A Beautifully Designed Bengali Kantha: Birds, Plant Forms and a Lotus
ca. mid twentieth century
34" x 28", 86.5 cm x 71 cm
The kantha stitched textiles from West Bengal, India and Bangladesh are a widely recognized folk textile art--and one of India's most prized and sought-after textiles.
Kantha stitching has its roots in ingenuity and the culture of women: used white dhotis (men's sarongs) and women's sarees were salvaged, cut and layered: thread from the colored, embroidered borders of the used garments were pulled free from the rags and used as embroidery threads for quilted work, the border threads usually being black and red, blue and red, and sometimes yellow, orange and green. Quilts, bags and clothing were embroidered using a running, stem and satin stitch, the quilts and coverlets were constructed of many layers, the number of layers dependent of the weather of the region where a particular kantha was stitched.
This fantastic piece is sewn from about two layers of cloth and is somewhat lightweight and shows very good stitching, and some subtle repairs, which are shown in the accompanying photos.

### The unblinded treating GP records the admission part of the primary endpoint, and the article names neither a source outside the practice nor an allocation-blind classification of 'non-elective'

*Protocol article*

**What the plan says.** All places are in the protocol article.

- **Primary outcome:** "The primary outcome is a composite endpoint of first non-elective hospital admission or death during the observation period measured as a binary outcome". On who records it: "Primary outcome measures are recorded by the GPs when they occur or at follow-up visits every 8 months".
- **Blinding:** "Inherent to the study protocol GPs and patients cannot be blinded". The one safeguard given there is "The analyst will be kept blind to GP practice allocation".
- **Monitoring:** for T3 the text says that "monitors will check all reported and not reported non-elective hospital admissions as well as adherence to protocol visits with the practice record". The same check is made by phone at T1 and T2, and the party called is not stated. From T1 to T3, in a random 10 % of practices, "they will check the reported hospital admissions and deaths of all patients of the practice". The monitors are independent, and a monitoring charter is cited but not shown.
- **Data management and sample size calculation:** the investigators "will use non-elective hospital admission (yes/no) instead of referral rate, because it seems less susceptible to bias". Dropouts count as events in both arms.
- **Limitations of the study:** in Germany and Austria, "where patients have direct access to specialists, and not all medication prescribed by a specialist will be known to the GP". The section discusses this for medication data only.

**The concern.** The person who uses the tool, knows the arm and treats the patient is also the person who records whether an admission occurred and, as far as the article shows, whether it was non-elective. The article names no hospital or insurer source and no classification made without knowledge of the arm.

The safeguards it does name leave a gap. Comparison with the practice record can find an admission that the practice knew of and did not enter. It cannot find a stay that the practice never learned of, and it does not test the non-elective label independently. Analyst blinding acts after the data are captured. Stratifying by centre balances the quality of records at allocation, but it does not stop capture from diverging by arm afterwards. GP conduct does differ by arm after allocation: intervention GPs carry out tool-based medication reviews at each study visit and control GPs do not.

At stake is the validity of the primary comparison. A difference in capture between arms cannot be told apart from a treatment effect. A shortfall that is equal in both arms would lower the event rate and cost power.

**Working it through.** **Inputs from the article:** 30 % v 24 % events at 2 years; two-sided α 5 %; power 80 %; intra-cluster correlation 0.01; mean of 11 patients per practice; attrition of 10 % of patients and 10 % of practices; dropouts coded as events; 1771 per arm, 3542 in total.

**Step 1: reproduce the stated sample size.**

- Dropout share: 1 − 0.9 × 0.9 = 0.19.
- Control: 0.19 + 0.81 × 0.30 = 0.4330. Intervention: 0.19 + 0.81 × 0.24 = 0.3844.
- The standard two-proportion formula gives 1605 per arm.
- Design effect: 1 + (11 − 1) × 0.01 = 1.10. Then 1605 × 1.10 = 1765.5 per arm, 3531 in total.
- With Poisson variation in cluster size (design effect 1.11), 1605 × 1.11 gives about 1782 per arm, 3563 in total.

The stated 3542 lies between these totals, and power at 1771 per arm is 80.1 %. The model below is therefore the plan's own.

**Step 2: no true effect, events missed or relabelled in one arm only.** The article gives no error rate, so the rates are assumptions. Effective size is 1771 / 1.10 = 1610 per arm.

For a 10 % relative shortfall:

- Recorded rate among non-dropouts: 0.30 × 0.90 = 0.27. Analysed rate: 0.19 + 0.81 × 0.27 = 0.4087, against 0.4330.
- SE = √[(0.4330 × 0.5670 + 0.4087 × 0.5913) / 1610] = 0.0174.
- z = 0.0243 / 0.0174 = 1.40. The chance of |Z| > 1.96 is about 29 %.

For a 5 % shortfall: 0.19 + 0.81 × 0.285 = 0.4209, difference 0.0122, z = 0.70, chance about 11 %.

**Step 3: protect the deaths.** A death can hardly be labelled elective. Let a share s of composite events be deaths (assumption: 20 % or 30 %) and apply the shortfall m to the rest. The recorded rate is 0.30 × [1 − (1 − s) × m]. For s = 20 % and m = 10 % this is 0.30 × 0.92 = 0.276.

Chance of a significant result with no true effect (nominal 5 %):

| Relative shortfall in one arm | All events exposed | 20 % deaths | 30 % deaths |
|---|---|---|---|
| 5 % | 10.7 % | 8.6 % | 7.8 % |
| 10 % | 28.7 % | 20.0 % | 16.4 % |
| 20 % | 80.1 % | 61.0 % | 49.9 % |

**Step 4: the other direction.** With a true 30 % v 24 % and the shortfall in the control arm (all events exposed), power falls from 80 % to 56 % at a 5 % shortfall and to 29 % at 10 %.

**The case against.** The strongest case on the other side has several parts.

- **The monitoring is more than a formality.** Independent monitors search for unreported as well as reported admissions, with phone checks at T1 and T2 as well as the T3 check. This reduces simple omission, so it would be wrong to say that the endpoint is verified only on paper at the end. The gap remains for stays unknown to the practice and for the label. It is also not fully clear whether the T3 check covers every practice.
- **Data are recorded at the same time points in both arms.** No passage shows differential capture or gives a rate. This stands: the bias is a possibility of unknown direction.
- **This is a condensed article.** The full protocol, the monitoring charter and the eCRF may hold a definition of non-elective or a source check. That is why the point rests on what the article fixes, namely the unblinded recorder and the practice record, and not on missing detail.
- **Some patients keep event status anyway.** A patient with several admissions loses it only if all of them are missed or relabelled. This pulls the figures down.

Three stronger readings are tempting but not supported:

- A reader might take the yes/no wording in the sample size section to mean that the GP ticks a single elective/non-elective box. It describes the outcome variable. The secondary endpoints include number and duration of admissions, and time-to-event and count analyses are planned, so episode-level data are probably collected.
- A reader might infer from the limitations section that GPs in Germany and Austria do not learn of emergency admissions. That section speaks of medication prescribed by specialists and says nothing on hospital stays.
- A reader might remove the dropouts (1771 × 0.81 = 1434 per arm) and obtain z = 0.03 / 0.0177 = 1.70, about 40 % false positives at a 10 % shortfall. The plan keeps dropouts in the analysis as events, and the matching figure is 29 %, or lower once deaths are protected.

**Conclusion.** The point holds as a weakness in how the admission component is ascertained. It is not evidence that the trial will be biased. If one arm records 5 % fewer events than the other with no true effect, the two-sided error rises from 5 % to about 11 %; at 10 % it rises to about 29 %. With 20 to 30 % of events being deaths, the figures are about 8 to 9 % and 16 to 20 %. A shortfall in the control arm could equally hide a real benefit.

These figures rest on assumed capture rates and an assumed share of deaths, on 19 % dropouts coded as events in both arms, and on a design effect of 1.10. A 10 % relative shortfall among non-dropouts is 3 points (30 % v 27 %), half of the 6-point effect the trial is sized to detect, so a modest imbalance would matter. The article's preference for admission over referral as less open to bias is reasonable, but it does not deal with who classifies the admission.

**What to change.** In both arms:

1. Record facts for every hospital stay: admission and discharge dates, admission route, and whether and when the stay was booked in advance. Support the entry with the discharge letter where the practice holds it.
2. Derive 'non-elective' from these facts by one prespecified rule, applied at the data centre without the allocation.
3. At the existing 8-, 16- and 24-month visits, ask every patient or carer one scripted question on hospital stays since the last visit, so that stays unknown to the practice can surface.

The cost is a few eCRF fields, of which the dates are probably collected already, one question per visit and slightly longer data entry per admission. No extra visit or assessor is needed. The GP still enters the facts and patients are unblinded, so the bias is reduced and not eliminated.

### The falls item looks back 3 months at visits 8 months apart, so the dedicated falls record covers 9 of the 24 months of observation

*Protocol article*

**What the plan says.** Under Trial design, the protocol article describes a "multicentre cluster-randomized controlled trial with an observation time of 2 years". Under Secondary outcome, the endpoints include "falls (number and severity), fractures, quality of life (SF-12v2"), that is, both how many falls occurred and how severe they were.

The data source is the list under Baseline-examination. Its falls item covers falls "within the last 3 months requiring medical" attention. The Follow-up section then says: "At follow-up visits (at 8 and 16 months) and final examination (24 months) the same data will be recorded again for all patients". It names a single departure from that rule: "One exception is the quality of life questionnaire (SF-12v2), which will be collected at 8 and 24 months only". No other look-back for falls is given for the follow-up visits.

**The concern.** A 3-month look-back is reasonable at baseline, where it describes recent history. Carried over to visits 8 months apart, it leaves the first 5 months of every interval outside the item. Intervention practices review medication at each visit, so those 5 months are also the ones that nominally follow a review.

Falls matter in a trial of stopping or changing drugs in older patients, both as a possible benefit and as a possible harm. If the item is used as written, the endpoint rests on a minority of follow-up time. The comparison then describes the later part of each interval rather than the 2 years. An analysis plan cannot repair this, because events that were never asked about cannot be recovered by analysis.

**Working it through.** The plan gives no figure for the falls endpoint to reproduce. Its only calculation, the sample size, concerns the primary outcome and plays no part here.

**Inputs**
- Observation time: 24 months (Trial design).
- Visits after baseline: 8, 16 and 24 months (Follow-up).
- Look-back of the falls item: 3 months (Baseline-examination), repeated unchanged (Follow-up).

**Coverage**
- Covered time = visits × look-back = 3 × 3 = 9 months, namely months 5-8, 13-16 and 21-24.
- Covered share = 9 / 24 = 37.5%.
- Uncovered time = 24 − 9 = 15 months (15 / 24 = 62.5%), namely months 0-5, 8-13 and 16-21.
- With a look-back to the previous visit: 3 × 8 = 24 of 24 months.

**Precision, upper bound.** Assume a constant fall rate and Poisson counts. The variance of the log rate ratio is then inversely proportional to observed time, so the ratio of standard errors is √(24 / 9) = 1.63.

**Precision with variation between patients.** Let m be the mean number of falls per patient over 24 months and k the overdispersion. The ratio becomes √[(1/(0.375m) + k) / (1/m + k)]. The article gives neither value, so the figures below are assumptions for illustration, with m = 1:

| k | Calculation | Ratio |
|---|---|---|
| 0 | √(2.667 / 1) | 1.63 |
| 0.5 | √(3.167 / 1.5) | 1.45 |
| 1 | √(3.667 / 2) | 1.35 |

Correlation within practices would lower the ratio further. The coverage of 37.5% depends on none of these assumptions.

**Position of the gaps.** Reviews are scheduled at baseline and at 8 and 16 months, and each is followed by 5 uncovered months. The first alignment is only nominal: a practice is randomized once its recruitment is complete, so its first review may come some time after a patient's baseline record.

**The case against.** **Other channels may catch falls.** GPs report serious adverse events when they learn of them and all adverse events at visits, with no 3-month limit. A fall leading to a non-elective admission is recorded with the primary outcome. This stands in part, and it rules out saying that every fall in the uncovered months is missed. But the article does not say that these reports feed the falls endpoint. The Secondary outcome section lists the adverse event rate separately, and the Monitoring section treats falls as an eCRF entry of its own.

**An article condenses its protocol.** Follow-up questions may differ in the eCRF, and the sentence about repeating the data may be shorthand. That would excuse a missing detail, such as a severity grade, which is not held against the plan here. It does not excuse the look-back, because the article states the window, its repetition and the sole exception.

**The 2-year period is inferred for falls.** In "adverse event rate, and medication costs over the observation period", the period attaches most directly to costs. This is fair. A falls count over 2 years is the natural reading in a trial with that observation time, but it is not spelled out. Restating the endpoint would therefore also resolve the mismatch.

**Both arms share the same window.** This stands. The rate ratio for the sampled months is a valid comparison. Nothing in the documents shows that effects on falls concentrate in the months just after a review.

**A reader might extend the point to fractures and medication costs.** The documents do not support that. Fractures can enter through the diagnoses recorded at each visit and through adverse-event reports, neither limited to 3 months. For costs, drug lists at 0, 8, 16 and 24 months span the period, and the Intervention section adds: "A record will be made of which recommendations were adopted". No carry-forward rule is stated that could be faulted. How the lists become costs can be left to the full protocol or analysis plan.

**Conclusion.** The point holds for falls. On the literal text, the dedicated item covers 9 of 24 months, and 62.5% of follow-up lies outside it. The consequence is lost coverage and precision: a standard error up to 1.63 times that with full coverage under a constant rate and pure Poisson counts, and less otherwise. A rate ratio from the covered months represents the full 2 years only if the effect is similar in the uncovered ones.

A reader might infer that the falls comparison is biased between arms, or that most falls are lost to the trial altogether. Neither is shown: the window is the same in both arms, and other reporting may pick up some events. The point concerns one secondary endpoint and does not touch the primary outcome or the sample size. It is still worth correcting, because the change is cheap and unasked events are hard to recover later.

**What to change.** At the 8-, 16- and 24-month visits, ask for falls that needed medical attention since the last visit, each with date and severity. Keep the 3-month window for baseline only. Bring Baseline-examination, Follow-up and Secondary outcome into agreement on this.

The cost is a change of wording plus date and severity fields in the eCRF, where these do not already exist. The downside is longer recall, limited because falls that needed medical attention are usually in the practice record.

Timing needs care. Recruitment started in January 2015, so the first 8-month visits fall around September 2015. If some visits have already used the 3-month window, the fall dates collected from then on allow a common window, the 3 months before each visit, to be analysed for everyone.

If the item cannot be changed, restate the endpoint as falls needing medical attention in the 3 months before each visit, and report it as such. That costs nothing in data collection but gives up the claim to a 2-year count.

The design is based on a grid of 16 squares, five of which are further divided into four parts.
The images that are stitched on this cloth are leaf forms, stylized birds, the shostir chinho or a kind of pinwheel-like form. Placed in the second box, from the top left, is an exuberant and stylized lotus flower, surrounded by leaves and shostir chinhos.
The lotus represents the universe. The shostir chino are the swirling forms, they being an ancient symbol that, like the swastika, refers to the movement of the universe and is seen in Hindu, Buddhist, Native American and other indigenous cultures throughout the world.
Very highly recommended--and please see our blog entries on kantha, here.